Mark Hensby defends missing Troon Open
Australian Mark Hensby has defended his decision to turn down an invitation to the British Open as he prepares for his major debut at the US PGA Championship.
After winning the John Deere Classic the week before the Royal Troon event was due to start, Hensby was offered a place in the starting field but rejected it on the spot.
Certain sections of the media criticised Hensby for his decision, implying that he was spoilt and couldn't be bothered making the flight over to Britain.
However the 33-year-old said it would not have been possible for him to get there in time to adequately prepare for the tournament.
Hensby pointed out that he didn't have his passport with him in Illinois and claimed he couldn't have made it home to Arizona to pick it up until Monday.
"I couldn't get a flight out (to Scotland) until Tuesday," he told AAP, meaning he would not have arrived at Royal Troon until Wednesday morning.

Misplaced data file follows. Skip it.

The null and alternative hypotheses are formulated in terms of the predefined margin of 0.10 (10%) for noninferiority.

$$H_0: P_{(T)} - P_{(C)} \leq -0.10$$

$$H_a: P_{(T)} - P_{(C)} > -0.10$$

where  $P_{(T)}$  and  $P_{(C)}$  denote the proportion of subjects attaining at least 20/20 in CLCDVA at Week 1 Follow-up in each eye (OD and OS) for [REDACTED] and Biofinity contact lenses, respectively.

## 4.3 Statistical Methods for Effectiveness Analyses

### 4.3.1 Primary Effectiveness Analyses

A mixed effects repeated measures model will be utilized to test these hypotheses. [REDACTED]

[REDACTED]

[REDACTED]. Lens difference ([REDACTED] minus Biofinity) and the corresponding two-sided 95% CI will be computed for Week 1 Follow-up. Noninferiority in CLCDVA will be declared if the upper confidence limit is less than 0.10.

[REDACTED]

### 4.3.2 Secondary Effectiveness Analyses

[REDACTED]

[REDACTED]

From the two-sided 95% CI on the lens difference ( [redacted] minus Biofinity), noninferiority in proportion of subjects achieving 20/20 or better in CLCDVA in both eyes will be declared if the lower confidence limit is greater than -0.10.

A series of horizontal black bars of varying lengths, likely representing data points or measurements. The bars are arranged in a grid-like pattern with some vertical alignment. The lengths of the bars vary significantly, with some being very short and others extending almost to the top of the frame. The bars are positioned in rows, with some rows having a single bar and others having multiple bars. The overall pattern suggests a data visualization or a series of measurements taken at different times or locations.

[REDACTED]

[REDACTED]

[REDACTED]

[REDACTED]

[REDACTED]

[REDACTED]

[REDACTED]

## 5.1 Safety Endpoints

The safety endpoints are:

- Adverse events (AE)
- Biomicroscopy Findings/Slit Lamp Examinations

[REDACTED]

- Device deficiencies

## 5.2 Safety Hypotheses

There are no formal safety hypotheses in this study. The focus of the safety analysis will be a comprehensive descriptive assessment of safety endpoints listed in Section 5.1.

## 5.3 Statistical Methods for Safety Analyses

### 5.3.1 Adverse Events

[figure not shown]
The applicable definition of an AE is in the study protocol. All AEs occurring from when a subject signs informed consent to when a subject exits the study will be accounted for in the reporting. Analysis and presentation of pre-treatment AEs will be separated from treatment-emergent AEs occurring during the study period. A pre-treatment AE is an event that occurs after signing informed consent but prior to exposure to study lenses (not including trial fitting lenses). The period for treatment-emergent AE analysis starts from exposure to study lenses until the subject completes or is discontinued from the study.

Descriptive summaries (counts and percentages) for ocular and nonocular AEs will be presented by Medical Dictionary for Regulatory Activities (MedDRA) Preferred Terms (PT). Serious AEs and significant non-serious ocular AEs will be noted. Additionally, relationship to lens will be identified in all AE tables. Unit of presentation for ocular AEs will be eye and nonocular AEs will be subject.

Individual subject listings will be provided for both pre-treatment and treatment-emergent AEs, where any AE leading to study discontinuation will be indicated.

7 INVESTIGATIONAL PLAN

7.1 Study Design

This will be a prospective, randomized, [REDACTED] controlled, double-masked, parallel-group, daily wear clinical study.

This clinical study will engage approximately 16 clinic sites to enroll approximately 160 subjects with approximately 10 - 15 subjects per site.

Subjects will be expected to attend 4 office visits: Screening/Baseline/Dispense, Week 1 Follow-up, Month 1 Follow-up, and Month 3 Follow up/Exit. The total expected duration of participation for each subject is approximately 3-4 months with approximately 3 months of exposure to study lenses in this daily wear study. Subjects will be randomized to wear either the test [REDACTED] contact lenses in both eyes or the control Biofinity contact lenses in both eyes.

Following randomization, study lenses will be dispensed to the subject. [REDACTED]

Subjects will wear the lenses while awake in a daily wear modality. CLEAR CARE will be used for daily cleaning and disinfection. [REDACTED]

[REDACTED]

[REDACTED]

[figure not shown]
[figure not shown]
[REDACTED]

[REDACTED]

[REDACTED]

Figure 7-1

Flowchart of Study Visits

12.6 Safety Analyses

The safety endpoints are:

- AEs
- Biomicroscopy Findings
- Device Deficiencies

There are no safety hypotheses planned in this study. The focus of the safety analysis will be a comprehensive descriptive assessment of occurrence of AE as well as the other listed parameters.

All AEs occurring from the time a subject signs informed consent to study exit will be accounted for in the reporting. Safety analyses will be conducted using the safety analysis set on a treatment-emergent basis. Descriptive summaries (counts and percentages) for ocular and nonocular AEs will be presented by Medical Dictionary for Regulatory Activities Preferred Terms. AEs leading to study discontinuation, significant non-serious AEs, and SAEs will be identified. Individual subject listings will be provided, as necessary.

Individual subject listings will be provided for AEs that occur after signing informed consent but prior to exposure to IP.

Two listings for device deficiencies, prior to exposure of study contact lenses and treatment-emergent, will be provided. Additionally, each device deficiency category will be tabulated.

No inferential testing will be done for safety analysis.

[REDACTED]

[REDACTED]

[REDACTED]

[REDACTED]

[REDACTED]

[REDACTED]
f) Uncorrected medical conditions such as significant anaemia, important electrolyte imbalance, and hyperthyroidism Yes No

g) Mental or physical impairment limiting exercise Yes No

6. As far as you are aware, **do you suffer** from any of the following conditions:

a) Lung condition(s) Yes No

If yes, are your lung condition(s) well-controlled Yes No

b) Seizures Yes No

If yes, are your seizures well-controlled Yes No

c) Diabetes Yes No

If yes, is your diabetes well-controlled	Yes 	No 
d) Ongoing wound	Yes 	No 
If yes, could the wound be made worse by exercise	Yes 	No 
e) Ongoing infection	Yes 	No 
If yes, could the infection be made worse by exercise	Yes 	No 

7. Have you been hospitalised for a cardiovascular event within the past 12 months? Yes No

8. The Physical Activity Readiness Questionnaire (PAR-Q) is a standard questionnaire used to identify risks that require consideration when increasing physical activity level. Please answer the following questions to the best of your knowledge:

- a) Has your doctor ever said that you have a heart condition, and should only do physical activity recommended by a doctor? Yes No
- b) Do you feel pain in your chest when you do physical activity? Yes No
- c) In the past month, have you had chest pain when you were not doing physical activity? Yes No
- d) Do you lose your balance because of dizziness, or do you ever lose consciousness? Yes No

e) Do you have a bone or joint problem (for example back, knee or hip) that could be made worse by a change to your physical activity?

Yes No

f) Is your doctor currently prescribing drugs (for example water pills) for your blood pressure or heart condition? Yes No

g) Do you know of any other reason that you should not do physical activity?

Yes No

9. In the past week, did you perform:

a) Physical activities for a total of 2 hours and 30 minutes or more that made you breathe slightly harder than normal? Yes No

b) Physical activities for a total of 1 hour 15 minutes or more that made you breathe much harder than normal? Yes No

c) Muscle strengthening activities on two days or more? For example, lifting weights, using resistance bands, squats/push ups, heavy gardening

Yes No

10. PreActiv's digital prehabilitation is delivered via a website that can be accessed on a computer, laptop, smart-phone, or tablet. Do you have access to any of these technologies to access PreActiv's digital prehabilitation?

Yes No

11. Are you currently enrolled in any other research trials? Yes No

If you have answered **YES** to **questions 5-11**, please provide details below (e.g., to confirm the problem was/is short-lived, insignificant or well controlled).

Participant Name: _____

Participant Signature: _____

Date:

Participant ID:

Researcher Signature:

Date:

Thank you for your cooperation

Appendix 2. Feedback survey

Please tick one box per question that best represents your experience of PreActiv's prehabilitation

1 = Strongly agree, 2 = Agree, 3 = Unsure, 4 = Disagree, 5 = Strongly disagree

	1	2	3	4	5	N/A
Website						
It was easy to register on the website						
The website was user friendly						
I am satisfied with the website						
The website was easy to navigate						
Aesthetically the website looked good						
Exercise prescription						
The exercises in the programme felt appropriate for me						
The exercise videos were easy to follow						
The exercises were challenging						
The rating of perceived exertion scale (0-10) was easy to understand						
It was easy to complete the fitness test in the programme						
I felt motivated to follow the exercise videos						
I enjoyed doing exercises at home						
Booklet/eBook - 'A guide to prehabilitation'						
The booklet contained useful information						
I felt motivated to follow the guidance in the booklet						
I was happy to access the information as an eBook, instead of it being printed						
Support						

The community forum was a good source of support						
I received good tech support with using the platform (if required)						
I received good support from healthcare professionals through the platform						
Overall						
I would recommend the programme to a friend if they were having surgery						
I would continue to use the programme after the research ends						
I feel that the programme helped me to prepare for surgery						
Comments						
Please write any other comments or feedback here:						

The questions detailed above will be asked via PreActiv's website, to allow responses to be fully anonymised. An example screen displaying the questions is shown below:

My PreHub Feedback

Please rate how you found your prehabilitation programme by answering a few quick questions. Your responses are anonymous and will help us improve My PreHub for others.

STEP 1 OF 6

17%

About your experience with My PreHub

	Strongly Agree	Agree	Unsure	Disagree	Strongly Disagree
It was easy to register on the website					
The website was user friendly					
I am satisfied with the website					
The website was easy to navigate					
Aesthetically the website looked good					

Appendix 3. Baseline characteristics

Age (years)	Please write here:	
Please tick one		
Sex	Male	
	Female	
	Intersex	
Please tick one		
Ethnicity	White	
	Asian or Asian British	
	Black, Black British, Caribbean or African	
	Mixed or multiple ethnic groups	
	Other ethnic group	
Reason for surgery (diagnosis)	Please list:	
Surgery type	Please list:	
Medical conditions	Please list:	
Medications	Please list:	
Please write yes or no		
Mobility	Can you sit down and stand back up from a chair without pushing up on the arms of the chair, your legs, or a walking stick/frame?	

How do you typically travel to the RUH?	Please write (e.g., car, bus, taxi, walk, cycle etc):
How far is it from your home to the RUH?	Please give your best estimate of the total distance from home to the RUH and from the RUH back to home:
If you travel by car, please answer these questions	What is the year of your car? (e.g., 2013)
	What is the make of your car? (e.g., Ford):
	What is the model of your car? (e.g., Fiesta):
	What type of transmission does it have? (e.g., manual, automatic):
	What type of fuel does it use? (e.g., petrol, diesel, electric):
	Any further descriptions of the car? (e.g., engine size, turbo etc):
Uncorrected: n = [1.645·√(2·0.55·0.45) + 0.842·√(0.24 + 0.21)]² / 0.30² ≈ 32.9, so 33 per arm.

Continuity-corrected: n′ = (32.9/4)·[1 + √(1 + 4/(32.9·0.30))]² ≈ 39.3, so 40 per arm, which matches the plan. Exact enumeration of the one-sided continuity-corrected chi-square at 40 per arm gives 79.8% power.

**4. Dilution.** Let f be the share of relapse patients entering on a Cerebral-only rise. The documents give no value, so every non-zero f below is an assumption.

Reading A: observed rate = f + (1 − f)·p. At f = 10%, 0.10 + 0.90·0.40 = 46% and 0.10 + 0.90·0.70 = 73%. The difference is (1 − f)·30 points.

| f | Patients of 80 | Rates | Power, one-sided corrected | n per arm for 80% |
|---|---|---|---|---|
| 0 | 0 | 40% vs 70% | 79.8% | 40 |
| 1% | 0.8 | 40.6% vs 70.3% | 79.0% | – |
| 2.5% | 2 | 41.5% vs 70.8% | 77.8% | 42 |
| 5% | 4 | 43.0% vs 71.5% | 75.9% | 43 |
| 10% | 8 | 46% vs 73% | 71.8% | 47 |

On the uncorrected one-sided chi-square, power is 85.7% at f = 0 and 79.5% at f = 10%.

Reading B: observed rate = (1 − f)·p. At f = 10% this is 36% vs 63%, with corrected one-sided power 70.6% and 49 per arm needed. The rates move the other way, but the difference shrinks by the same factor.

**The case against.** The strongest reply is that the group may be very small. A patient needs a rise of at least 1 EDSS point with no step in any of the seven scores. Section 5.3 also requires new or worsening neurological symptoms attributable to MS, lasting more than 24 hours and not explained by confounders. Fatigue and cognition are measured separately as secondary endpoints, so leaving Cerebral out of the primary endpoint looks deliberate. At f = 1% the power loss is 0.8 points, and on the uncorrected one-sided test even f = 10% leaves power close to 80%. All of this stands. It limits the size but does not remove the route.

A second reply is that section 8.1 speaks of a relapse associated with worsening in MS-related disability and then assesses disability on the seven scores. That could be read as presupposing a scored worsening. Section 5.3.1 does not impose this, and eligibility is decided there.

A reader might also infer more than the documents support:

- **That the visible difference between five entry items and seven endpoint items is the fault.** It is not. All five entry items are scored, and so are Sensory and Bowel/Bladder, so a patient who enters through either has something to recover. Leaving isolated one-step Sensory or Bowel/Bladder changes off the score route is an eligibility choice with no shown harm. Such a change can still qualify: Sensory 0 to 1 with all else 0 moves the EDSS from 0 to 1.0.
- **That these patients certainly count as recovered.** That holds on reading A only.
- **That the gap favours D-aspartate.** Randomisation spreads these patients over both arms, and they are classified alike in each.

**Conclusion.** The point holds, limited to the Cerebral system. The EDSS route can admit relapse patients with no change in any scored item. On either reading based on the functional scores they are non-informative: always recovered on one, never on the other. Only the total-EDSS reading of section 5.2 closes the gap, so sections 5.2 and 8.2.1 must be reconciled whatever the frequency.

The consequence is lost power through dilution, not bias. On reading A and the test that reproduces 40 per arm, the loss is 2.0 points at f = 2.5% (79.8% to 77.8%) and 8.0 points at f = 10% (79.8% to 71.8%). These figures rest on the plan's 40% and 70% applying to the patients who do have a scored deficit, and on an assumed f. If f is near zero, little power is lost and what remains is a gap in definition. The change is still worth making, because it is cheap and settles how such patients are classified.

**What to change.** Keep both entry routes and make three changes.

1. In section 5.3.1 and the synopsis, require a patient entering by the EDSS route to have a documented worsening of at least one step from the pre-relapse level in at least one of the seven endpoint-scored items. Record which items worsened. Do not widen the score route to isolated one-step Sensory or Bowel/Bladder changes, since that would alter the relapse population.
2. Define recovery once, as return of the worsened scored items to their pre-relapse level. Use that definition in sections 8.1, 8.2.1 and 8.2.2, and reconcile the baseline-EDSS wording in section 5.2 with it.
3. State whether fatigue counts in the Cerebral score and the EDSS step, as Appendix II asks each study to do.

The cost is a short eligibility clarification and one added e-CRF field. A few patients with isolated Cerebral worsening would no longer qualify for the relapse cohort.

"If I could have left that Sunday night, I would have gone. I actually looked into it but because I didn't have my passport on me, that wasn't possible."
"I got a lot of bad press, and it was sad, because it should have been probably the happiest week of my life, and all I kept answering was criticism."
However Hensby said he did have moments of regret as he watched the British Open unfold on the television.
"It didn't blow very hard and the course was very fair," he said. "Watching on TV, you wish you were there. It was hard to watch because I was playing so well."
Hensby is one of 13 Australians taking part in the US PGA Championship, joining Robert Allenby, Stuart Appleby, Steve Elkington, Brendan Jones, Stephen Leaney, Peter Lonard, Greg Norman, Geoff Ogilvy, Nick O'Hern, Rod Pampling, Craig Parry and Adam Scott.
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